larger, which allowed additional light and ventilation into the factory. But there was
another innovation built into the design of the new Keating factory that was historically
 century factories and mills that operated using waterwheels, flumes or steam, Keating looked to one of the cutting-edge tech stars of the day, Thomas Alva Edison, for a brand new source of power – electricity. The factory in Middletown was the first manufacturing plant in the country designed expressly for the use of electric power; power that would be generated on site in its own electric power plant using motors and generators designed by Edison’s new General Electric Company. Electric power allowed Keating to organize his bicycle production more efficiently. He had six
extensions constructed off the factory’s core structure to house specialized operations that
would allow for what would later become known as assembly-line production. But the
Keating factory’s innovations were not confined to the production of bicycles. As early
as 1896 Keating already had other things in mind.

In 1898 the Keating Wheel Company began manufacturing motor carriages, powered by
electric batteries, for use as delivery vehicles. The following year the company changed
its name to the Keating Wheel and Automobile Company and its first production model
motorized delivery wagon was presented to the public on November 10, 1899. The
giant Siegel-Cooper department store in New York City made the first purchase. Over
the next several years some of the finest bicycles ever to be manufactured in the United
States were rolled out of the factory’s loading docks and shipped worldwide. By the turn
of the century, the Middletown factory was also producing both electric and gasoline
powered vehicles well before Detroit took the stage. Keating reportedly had five vehicles
represented in Middletown’s 250th

In June and July of 1900, Keating filed a series of patents for a motorized bicycle
and by November the first Keating motor bicycle was tested on the company grounds
using Keating’s patented designs – patents that would become the industry standard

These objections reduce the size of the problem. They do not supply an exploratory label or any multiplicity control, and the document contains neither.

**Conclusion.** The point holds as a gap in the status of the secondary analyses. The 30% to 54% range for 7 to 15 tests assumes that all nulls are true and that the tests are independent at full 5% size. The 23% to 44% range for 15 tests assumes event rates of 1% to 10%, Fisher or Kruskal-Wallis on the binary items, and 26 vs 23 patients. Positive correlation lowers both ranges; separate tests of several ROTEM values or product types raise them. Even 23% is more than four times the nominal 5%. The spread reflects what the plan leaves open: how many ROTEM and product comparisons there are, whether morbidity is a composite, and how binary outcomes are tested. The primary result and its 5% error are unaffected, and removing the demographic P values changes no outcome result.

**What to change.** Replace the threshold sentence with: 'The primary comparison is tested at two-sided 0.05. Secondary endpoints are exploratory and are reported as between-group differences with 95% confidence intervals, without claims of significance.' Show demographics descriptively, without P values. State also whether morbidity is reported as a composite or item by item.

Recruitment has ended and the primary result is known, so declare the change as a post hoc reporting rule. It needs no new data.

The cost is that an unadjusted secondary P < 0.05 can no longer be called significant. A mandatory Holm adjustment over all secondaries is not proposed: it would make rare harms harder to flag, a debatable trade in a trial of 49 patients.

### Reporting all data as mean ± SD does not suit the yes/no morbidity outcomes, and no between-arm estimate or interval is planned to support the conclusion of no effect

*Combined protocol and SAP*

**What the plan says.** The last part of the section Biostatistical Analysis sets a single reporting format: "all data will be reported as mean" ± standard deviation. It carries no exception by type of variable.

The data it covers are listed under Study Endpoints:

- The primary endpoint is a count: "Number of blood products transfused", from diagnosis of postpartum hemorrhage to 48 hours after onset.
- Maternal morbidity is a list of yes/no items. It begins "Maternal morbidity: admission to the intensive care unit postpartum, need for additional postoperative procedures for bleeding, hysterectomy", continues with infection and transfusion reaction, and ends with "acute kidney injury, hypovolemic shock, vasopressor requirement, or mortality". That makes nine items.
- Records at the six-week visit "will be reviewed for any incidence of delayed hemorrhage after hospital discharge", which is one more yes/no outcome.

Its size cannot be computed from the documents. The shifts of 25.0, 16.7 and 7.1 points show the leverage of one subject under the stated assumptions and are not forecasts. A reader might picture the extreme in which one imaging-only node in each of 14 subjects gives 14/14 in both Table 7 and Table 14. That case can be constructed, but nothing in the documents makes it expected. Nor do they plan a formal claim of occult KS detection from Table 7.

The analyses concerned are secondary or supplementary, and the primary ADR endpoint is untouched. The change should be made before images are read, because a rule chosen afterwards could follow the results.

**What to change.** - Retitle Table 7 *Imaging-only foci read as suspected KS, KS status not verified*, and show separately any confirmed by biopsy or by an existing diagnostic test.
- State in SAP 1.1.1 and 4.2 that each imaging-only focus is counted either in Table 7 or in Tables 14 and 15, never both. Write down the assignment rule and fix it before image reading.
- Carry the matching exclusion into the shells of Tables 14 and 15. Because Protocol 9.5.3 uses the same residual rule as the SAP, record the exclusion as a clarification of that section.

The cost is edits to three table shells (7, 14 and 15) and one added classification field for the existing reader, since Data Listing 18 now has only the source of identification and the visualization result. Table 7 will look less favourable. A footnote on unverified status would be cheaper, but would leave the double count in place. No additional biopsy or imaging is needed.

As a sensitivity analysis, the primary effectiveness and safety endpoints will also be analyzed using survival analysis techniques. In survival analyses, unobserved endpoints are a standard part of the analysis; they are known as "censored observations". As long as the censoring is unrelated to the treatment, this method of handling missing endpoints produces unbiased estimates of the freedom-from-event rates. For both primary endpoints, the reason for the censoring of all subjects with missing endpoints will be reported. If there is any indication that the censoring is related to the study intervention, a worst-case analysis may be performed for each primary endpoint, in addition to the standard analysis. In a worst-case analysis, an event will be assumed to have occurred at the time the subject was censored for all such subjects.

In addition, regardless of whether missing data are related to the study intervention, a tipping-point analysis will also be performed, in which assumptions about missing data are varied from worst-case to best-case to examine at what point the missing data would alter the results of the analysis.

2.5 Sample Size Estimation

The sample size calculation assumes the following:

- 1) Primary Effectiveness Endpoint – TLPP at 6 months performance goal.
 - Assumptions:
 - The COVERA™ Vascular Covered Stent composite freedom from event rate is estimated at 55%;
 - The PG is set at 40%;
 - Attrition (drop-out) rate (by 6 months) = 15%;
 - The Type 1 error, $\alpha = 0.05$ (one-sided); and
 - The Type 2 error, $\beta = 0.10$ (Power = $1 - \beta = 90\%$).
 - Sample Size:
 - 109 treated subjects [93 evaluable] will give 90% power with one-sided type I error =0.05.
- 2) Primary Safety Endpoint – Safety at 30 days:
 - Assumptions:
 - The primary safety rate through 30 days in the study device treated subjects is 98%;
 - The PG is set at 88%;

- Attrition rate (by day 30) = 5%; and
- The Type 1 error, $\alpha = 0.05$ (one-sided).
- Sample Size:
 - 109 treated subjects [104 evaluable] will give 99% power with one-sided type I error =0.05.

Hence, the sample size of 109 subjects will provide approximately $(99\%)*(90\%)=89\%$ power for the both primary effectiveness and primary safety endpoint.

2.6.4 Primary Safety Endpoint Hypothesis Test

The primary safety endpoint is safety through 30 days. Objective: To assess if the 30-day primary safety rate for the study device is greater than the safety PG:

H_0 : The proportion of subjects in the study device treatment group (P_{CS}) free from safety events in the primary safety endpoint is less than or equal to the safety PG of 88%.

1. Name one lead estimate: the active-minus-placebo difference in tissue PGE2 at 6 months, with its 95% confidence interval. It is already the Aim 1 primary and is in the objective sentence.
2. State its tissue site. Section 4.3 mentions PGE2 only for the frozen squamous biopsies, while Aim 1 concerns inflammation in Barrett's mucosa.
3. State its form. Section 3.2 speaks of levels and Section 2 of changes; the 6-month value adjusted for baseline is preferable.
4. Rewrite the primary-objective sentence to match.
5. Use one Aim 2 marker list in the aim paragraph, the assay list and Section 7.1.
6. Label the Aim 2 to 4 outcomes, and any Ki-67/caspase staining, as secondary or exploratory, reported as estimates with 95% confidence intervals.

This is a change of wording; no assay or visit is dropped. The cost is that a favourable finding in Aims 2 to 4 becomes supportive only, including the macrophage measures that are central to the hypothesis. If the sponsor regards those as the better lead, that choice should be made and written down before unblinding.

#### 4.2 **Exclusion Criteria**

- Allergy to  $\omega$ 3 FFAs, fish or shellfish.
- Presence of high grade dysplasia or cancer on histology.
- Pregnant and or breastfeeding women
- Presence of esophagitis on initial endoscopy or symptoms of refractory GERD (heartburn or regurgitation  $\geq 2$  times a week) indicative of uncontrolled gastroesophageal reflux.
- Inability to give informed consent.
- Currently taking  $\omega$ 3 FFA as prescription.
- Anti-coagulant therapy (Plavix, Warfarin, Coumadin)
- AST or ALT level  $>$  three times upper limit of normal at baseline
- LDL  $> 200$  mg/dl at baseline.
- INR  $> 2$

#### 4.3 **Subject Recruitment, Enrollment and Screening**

for motorcycle production in America. In 1901, Oscar Hedstrom, under contract with
the Hendee Manufacturing Company, leased space at the largely abandoned Worcester
Bicycle Manufacturing Company, also in Middletown, to develop a motor bicycle of
his own. The Keating Wheel Company released their motor bicycle onto the market in
March of 1901. Hedstrom completed his prototype motor bicycle, which would become
the iconic Indian “Motocycle,” at the end of May. Middletown was truly America’s
“Motorcycle City” at the turn of the century.

Unfortunately, the Keating Wheel and Automobile Company ran into serious financial
difficulties and went into receivership just as the Keating motor bicycle was put on the
market. On June 15, 1901, the Keating factory was sold to the Eisenhuth Horseless
vehicle Company. Over the next year they continued to build and sell the Keating motor
bicycle until it was abandoned to make way for production of the Eisenhuth automobile
(which was limited). Keating continued to develop engines for motor bicycles and
marine use in Middletown under the name Keating Motor Company until going into
bankruptcy in August of 1906. The Eisenhuth Horseless vehicle Company went bankrupt
On August 26, 1914, Keating sued the Hendee Manufacturing Company for patent
infringement in their design of the Indian Motocycle, traditionally considered the first
American motorcycle. On October 30, 1917, Keating sued the Harley-Davidson Motor
Company for patent infringement. Keating won both suits. The Keating motor bicycle
that was running around the Middletown factory in November of 1900 is the first
original, commercially marketed motorcycle (that is, with the motor incorporated within
the frame; not simply attached to) in the United States.
Over the course of his lifetime Keating filed 50 patents, including the patent for the
rubber home plate used in baseball.
 birthday parade held in October 1900.